which is what we have gotten away from.

    I don’t like paying for the stupid behavior of others.

  17. krice2001 says:

    I’m left wondering… So many of us hate these bailouts yet they continue through 2 very different administrations. Is part of the reason that the financial industry has so much power and influence that regardless of the political leanings of who is in the White House, they win? Or, is there something deep in the economics here, something so terrible or so frightening to those with the best access to the real data and forecasts, that they feel they must take these incredibly expensive actions to try to “save” the economy? The 3rd option I see, is that the administration feels obligated to try some things just to prop up what little confidence there is, in an attempt to stave off something much worse, they fear? I admit being to torn as to what’s really the underlying rationale.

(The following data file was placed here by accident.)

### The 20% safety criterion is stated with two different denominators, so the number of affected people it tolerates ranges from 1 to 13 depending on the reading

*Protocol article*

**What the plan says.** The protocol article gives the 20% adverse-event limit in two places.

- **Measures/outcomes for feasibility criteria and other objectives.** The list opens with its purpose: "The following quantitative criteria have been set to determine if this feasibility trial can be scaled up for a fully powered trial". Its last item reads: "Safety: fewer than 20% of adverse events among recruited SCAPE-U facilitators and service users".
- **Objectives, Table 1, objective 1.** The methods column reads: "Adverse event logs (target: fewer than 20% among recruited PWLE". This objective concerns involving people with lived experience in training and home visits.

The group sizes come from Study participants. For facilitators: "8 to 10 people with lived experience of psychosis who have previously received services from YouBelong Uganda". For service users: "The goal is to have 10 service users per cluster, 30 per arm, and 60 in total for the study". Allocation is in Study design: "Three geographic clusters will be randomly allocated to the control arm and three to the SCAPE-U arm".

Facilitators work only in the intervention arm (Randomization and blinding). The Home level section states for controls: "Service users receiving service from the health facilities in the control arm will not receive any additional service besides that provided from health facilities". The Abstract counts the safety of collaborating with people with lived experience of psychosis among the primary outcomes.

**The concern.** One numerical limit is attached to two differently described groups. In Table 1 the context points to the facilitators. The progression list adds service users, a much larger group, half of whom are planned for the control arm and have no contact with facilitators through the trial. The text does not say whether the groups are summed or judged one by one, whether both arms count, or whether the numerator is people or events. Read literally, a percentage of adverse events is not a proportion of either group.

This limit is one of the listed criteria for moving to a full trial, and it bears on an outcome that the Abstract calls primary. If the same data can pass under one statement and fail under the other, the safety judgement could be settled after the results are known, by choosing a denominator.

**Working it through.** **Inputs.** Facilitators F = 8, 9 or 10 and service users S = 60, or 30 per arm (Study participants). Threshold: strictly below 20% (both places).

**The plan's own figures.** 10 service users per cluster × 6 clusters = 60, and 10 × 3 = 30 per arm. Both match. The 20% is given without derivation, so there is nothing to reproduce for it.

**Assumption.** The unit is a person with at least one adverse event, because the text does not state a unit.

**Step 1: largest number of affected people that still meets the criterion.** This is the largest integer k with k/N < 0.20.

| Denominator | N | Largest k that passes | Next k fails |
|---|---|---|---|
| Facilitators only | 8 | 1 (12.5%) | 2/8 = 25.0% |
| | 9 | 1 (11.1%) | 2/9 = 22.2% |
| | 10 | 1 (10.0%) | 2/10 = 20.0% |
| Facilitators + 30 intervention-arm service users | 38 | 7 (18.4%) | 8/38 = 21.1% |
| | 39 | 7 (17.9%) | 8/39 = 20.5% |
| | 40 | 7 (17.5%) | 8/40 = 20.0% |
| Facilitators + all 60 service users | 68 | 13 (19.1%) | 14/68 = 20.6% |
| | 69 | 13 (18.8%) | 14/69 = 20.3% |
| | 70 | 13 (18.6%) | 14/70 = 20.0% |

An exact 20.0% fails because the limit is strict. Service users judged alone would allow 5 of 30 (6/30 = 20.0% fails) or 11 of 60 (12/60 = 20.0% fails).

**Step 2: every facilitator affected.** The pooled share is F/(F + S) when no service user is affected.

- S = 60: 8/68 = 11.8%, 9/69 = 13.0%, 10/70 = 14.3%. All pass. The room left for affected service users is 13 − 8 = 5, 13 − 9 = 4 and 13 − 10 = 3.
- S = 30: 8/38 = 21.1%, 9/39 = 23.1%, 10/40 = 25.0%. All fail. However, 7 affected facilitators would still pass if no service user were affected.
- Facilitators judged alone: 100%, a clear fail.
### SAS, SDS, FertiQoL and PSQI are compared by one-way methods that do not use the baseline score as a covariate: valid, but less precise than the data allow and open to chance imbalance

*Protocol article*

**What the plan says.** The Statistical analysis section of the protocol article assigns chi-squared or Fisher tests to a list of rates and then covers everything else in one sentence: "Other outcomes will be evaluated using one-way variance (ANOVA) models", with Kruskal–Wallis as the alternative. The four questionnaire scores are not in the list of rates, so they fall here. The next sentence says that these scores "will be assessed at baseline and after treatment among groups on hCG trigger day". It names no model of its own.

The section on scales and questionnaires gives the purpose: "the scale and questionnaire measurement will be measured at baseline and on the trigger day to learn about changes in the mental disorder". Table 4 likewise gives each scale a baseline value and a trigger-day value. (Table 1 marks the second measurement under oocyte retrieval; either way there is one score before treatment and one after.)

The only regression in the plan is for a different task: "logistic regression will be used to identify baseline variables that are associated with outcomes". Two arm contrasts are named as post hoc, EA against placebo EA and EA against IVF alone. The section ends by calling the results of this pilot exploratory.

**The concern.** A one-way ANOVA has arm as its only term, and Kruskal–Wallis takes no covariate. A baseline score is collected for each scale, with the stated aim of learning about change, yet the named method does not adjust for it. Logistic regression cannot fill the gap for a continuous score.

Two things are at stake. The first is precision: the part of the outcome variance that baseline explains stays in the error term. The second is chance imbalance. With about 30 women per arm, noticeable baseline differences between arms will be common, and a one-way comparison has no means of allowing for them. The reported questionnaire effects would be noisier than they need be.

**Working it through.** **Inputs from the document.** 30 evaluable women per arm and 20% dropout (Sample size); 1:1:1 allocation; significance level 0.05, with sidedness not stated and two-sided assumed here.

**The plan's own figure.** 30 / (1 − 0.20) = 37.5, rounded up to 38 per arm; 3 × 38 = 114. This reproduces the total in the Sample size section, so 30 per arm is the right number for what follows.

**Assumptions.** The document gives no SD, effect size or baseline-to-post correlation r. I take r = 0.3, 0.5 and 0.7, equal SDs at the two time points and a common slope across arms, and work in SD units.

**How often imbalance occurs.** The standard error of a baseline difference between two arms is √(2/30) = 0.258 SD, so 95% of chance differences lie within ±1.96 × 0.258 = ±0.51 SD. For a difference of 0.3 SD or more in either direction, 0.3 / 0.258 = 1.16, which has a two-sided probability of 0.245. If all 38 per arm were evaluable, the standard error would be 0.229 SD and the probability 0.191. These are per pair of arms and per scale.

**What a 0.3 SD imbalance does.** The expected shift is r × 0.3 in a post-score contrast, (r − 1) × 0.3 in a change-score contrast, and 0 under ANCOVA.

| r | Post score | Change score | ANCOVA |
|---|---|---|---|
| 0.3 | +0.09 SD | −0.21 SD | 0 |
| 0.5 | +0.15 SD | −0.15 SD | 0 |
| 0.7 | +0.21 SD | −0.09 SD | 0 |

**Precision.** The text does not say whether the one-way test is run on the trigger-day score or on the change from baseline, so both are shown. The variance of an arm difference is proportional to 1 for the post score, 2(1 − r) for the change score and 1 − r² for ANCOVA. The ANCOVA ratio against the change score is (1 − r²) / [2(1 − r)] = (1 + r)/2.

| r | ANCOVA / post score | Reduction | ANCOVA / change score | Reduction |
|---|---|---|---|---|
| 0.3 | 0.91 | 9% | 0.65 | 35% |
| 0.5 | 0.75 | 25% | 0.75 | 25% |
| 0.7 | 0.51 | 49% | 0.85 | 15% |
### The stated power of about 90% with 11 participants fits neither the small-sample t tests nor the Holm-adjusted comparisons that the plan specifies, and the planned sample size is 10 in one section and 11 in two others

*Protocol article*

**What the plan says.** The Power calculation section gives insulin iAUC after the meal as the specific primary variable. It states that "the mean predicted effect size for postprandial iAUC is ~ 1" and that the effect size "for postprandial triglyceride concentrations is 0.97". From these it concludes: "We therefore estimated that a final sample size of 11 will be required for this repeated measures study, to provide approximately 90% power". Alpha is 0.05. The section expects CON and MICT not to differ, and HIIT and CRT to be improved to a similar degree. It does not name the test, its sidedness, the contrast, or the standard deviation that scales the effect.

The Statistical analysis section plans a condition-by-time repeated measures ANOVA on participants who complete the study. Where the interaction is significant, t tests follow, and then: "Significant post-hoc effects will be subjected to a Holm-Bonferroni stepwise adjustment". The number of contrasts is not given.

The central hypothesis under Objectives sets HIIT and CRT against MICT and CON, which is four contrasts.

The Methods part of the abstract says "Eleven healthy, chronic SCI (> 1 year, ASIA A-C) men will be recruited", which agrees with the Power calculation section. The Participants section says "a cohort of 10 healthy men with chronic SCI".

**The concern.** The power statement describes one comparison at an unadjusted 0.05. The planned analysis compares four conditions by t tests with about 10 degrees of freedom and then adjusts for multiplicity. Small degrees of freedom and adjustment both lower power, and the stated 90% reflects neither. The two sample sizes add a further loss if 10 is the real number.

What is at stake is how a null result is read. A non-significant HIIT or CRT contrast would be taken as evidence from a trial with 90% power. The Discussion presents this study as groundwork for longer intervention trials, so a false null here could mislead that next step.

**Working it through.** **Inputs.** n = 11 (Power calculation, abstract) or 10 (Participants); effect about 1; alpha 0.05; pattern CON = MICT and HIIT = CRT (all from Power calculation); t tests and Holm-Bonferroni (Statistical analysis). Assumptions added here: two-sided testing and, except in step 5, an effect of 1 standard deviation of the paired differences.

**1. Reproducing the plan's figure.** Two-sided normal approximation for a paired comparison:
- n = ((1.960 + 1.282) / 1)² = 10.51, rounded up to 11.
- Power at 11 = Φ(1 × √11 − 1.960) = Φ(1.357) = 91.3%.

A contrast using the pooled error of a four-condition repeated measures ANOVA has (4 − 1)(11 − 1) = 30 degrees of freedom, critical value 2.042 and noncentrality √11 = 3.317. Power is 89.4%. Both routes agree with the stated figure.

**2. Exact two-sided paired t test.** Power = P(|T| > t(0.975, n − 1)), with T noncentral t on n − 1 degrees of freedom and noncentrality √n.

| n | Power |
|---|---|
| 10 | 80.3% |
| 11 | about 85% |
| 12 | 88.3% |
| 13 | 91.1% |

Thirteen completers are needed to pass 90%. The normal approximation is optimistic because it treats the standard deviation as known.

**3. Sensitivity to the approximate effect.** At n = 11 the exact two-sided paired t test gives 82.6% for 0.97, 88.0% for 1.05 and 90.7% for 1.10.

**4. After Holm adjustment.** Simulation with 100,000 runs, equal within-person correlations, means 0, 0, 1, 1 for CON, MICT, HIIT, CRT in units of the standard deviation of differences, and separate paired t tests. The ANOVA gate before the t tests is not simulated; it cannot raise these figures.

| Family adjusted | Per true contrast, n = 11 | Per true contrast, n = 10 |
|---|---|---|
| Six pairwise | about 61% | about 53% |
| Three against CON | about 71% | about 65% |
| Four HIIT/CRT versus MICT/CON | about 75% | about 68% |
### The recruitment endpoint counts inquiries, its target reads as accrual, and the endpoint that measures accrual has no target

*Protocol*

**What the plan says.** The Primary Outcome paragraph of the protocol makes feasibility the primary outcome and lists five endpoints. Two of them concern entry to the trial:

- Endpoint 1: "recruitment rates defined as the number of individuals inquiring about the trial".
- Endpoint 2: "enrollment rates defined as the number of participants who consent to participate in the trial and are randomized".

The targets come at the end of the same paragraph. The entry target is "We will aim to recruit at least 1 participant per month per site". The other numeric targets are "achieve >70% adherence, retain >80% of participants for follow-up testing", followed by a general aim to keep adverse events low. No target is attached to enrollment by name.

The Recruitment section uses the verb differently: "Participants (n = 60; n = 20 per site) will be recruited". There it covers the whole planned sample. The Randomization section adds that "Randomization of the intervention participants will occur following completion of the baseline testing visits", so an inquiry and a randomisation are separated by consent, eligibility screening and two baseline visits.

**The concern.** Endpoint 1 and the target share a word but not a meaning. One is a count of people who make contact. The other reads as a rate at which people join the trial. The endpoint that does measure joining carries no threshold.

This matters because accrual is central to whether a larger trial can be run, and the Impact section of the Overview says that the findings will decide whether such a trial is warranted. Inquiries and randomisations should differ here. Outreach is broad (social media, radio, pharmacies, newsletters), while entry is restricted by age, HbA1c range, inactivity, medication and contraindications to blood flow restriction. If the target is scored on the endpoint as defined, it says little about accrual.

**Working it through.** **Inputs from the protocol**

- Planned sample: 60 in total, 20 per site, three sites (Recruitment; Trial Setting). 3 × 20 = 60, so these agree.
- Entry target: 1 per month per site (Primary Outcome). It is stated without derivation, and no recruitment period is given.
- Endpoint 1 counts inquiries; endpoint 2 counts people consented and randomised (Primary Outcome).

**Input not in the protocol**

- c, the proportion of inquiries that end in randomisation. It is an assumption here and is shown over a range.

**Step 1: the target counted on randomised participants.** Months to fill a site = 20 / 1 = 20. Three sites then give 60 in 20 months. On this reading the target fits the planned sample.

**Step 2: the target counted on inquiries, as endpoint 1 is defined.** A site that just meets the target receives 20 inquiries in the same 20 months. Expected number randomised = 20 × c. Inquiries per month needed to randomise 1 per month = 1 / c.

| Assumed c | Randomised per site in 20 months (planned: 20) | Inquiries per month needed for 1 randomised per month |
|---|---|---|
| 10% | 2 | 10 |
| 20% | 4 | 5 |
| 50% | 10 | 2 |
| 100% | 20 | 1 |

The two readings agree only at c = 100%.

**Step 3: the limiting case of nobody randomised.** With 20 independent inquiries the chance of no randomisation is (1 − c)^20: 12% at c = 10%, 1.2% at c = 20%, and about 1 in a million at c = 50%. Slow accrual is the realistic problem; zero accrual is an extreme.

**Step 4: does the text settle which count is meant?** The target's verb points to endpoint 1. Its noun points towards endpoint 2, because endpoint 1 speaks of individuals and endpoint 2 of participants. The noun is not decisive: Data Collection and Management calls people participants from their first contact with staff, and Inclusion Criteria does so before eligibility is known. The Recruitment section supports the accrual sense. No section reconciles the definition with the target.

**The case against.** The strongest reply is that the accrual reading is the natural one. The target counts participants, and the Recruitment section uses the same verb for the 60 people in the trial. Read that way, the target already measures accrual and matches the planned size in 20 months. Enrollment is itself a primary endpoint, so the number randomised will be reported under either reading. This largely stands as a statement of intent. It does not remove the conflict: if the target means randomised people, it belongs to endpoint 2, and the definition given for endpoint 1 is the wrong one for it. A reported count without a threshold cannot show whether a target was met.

18. krice2001,

    see some of this, it’s, only, ~75 years old:

    On May 23, 1933, Congressman, Louis T. McFadden, brought formal charges against the Board of Governors of the Federal Reserve Bank system, The Comptroller of the Currency and the Secretary of United States Treasury for numerous criminal acts…